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NULL


NULL

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Pradyothana Shastry
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Comments posted to this topic are about the item NULL


- Pradyothana


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Nice refresher question.



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"NULL does not mean NULL" – this option sounds very strange to me. The explanation says "it does not mean '' (empty string)". Should the first option be "empty string" instead of "NULL"?
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easy one! :-)
Mahesh Bote
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NULL is nothing but the placeholder.

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Bob the Mushroom
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Speaking as someone who opted for NULL instead of UNKNOWN, that explanation was terrible. Why doesn't NULL mean NULL, and what did empty strings have to do with anything? Was the question asking what NULL means in the context of a string variable?
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Bob the Mushroom (4/13/2010)
Speaking as someone who opted for NULL instead of UNKNOWN, that explanation was terrible. Why doesn't NULL mean NULL, and what did empty strings have to do with anything? Was the question asking what NULL means in the context of a string variable?


It could have possibly have been phrased slightly better ("The fixed value NULL", or something like that), but it is correct. NULL does not equal NULL. Try comparing two NULL values in SQL - they will never be equal. A NULL field is actually unknown, so anything involving a NULL has an unknown value. Endless hours of fun for the unwary.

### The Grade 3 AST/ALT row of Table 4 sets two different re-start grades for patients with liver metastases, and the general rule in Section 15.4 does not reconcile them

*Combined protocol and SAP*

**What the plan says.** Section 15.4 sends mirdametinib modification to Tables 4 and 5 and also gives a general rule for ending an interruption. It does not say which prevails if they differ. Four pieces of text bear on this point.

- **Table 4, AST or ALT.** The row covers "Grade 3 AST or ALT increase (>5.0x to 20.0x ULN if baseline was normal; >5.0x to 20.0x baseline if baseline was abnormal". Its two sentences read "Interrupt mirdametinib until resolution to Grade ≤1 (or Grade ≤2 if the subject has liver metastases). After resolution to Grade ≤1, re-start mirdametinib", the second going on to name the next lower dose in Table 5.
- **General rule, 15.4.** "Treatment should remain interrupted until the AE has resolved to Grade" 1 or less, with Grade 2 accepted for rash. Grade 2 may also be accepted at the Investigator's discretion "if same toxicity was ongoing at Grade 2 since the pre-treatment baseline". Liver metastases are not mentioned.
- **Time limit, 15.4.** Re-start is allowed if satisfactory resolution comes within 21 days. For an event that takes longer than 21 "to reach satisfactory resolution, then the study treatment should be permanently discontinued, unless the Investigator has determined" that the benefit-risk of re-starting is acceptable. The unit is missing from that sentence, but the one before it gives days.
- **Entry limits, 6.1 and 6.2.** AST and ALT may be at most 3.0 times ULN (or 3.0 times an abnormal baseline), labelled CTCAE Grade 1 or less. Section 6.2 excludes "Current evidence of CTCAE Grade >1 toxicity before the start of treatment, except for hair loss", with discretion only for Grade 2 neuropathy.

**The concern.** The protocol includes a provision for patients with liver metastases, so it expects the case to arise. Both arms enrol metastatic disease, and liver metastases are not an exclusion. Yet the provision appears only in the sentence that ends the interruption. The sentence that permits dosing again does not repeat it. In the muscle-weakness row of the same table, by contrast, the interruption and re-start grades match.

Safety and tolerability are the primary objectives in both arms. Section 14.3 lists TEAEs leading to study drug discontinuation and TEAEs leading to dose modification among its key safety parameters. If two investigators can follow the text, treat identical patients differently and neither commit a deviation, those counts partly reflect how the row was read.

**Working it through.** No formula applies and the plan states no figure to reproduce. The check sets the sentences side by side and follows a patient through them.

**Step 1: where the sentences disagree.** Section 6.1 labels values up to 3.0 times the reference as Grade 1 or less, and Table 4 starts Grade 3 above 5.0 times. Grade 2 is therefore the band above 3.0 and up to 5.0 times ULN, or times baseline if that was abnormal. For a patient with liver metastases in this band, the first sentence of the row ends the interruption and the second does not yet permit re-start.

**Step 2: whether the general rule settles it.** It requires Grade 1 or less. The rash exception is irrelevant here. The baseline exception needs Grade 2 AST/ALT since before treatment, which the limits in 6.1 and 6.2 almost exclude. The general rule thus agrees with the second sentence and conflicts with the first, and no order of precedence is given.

Have a look at 'about NULL values' in BOL.

BrainDonor.

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Tao Klerks
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Sorry, but within the context of Microsoft terminology, this is simply wrong.

Within the context of SQL Server documentation, "UNKNOWN" (all uppercase) is used exclusively as a Boolean result in SQL Server's 3-valued "Boolean" logic:

http://msdn.microsoft.com/en-us/library/ms188074.aspx

And no, the "UNKNOWN" boolean result is NOT the same as "NULL" (even though with ANSI_NULLS on, any comparison with NULL will yield an "UNKNOWN" Boolean result).

In terms of natural language it is reasonable to say that "Null means unknown", but Microsoft's own explanation is "The presence NULL usually implies that the value is either unknown or undefined", which is a much more carefully qualified statement - implying that the only correct answer from the options given is "Null means Null"...

I'm sorry, but I don't even understand what the author intended/tried to demonstrate or test for with this question - maybe that a definition should not include the term being defined??? If so it would be worth mentioning that in the explanation!

(EDIT: changed "boolean" to "Boolean" to better reflect that I am talking about SQL Server's data type rather than a true "boolean" logic, which would by definition only have two possible values)

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Bad question. Or maybe I should say, great question, terrible answer options. I only got a point because I (rightly) assumed that the question's author fell victim to the most common misunderstanding about NULL.

Let's start at the authorative source - the ANSI/ISO standard for SQL. Here is a citation from SQL-2003, from "Defnitions and use of terms":

"3.1.1.11 null value: A special value that is used to indicate the absence of any data value."

And in the next chapter, "Concepts":

"4.4.2 The null value
Every data type includes a special value, called the null value, sometimes denoted by the keyword NULL. This value differs from other values in the following respects:
— Since the null value is in every data type, the data type of the null value implied by the keyword NULL cannot be inferred; hence NULL can be used to denote the null value only in certain contexts, rather than everywhere that a literal is permitted.